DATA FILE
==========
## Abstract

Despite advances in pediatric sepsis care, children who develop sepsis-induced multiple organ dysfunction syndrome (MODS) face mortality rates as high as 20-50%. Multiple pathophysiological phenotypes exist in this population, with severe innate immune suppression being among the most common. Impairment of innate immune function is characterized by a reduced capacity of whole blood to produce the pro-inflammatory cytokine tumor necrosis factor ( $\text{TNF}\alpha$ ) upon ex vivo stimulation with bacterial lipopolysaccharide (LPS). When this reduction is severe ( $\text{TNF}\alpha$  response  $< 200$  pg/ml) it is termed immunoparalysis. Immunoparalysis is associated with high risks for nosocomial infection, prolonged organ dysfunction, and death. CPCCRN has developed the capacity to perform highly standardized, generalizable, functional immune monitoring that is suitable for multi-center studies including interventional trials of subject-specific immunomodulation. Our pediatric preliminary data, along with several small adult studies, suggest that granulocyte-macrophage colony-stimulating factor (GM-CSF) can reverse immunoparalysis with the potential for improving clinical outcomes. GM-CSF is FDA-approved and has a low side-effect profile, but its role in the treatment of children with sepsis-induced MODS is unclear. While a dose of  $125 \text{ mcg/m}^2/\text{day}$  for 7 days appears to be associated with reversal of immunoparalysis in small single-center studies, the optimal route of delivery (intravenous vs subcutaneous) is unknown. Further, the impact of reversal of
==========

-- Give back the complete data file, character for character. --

## Abstract

Despite advances in pediatric sepsis care, children who develop sepsis-induced multiple organ dysfunction syndrome (MODS) face mortality rates as high as 20-50%. Multiple pathophysiological phenotypes exist in this population, with severe innate immune suppression being among the most common. Impairment of innate immune function is characterized by a reduced capacity of whole blood to produce the pro-inflammatory cytokine tumor necrosis factor ( $\text{TNF}\alpha$ ) upon ex vivo stimulation with bacterial lipopolysaccharide (LPS). When this reduction is severe ( $\text{TNF}\alpha$  response  $< 200$  pg/ml) it is termed immunoparalysis. Immunoparalysis is associated with high risks for nosocomial infection, prolonged organ dysfunction, and death. CPCCRN has developed the capacity to perform highly standardized, generalizable, functional immune monitoring that is suitable for multi-center studies including interventional trials of subject-specific immunomodulation. Our pediatric preliminary data, along with several small adult studies, suggest that granulocyte-macrophage colony-stimulating factor (GM-CSF) can reverse immunoparalysis with the potential for improving clinical outcomes. GM-CSF is FDA-approved and has a low side-effect profile, but its role in the treatment of children with sepsis-induced MODS is unclear. While a dose of  $125 \text{ mcg/m}^2/\text{day}$  for 7 days appears to be associated with reversal of immunoparalysis in small single-center studies, the optimal route of delivery (intravenous vs subcutaneous) is unknown. Further, the impact of reversal of